David Bourget (Western Ontario)
David Chalmers (ANU, NYU)
Rafael De Clercq
Jack Alan Reynolds
Learn more about PhilPapers
Science and Engineering Ethics 14 (3):357-375 (2008)
The discursive explosion that was provoked by the new genetics could support the impression that the ethical and social problems posed by the new genetics are somehow exceptional in their very nature. According to this view we are faced with special ethical and social problems that create a challenge so fundamental that the special label of genethics is needless to justify. The historical account regarding the evolution of the gene concepts could serve us to highlight the limits of what we know about genes and what we can do with genes. The widespread notion about the exceptionality of genetic knowledge and its applicative possibilities is hardly justifiable and leads to misunderstandings regarding the conceptualization of the ethical and social problems we might face. Following a more realistic interpretation of the role of genes in human life we might avoid a whole set of fictive dilemmas and counterproductive regulatory efforts in bioethics. Bioethical discourse should move from the gene-centered scientific discourse toward the more sophisticated and complex discourses where human development represented as a matter of complex interactions between genomes and environments, between genes, educational factors, nutritional regimes, and other different developmental resources. If a gene is seen as one among the different developmental resources that are shaping a given human trait then both genethics and genetic exceptionalism could hardly be represented as a justified approach in discussing the ethical and social problems of genetics.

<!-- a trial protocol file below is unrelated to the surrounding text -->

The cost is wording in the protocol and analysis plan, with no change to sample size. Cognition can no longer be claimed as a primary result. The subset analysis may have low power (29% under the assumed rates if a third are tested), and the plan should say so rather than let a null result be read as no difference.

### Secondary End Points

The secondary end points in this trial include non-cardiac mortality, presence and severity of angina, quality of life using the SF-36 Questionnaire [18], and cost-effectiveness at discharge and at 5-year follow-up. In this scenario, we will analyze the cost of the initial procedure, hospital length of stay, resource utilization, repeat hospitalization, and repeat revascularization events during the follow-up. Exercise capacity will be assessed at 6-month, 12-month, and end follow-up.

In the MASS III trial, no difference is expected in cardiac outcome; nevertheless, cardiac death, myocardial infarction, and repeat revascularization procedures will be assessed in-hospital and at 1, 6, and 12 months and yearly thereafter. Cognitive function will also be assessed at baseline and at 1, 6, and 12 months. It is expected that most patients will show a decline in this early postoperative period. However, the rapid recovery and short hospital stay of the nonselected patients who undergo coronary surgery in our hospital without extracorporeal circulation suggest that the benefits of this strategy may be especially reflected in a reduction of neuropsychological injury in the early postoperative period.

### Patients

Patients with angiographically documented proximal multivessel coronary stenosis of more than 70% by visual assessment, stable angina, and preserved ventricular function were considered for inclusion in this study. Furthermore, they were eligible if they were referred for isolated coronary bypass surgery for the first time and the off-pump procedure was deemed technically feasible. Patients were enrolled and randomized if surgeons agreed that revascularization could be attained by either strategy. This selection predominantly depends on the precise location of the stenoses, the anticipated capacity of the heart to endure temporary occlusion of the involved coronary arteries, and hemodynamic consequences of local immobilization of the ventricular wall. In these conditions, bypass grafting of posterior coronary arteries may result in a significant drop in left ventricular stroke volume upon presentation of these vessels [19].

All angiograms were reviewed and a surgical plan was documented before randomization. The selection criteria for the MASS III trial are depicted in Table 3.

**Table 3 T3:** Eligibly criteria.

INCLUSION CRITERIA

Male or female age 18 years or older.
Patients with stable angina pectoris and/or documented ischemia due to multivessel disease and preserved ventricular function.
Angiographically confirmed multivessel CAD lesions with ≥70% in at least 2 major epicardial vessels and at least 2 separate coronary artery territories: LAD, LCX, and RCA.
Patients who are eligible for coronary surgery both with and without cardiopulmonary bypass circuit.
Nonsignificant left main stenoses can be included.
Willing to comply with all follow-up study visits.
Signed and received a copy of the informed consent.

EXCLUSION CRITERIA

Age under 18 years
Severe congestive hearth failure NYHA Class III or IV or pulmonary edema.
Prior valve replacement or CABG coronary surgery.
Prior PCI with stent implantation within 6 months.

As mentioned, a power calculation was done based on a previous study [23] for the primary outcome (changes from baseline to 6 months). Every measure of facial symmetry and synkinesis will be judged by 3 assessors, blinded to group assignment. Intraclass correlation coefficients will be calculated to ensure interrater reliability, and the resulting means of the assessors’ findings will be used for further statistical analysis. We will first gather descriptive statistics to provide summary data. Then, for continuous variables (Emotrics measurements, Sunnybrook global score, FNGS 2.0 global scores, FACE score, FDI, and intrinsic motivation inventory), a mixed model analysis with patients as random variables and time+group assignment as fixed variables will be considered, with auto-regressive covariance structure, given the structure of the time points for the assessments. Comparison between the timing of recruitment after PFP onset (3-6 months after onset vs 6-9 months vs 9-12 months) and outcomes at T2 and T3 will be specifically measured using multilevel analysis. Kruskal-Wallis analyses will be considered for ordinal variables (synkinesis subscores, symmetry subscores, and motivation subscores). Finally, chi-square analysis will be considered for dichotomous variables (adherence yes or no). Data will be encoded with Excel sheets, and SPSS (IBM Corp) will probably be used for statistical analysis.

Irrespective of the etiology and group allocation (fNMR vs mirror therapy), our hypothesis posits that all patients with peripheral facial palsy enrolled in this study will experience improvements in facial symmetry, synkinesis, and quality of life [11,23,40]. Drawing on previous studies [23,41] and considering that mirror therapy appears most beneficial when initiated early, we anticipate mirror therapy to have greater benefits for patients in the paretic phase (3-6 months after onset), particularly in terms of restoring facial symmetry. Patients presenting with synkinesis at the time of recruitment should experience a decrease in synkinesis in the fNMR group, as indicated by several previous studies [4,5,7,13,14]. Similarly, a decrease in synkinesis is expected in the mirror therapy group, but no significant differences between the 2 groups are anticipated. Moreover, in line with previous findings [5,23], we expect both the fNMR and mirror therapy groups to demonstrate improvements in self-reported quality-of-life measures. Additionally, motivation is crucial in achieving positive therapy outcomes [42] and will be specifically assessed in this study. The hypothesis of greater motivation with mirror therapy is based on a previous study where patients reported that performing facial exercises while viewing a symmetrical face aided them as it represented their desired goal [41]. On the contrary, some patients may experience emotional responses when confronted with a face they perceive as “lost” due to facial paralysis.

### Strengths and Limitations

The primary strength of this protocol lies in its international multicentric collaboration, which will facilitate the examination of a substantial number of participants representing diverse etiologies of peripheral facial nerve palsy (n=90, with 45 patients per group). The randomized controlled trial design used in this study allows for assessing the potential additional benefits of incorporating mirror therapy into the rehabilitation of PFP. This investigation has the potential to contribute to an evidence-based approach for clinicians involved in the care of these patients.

|Keywords||Genethics Exceptionalism Concept of the gene Genetic information History and philosophy of science|
|Categories||categorize this paper)|
|Through your library||Configure|
Similar books and articles
Thomas A. C. Reydon (2009). Gene Names as Proper Names of Individuals: An Assessment. British Journal for the Philosophy of Science 60 (2):409-432.
Jonathan Michael Kaplan & Massimo Pigliucci (2001). Genes `For' Phenotypes: A Modern History View. [REVIEW] Biology and Philosophy 16 (2):189--213.
Walter Glannon (2001). Genes and Future People: Philosophical Issues in Human Genetics. Westview Press.
T. Lewens (2002). Development Aid: On Ontogeny and Ethics. Studies in History and Philosophy of Science Part C 33 (2):195-217.
C. Kenneth Waters (1994). Genes Made Molecular. Philosophy of Science 61 (2):163-185.
Tareq Syed, Michael Bölker & Mathias Gutmann (2008). Genetic “Information” or the Indomitability of a Persisting Scientific Metaphor. Poiesis and Praxis 5 (3-4):193-209.
Petter Portin (2002). Historical Development of the Concept of the Gene. Journal of Medicine and Philosophy 27 (3):257 – 286.
Brant Pridmore (2008). Review of Genes in Development: Re-Reading the Molecular Paradigm. [REVIEW] Biology and Philosophy 23 (4):579-586.
Peter J. Beurton, Raphael Falk & Hans-Jörg Rheinberger (eds.) (2000). The Concept of the Gene in Development and Evolution: Historical and Epistemological Perspectives. Cambridge University Press.
Rosario M. Piro (2011). Are All Genes Regulatory Genes? Biology and Philosophy 26 (4):595-602.
Added to index2009-01-28
Total downloads44 ( #31,293 of 1,006,224 )
Recent downloads (6 months)1 ( #64,735 of 1,006,224 )
How can I increase my downloads?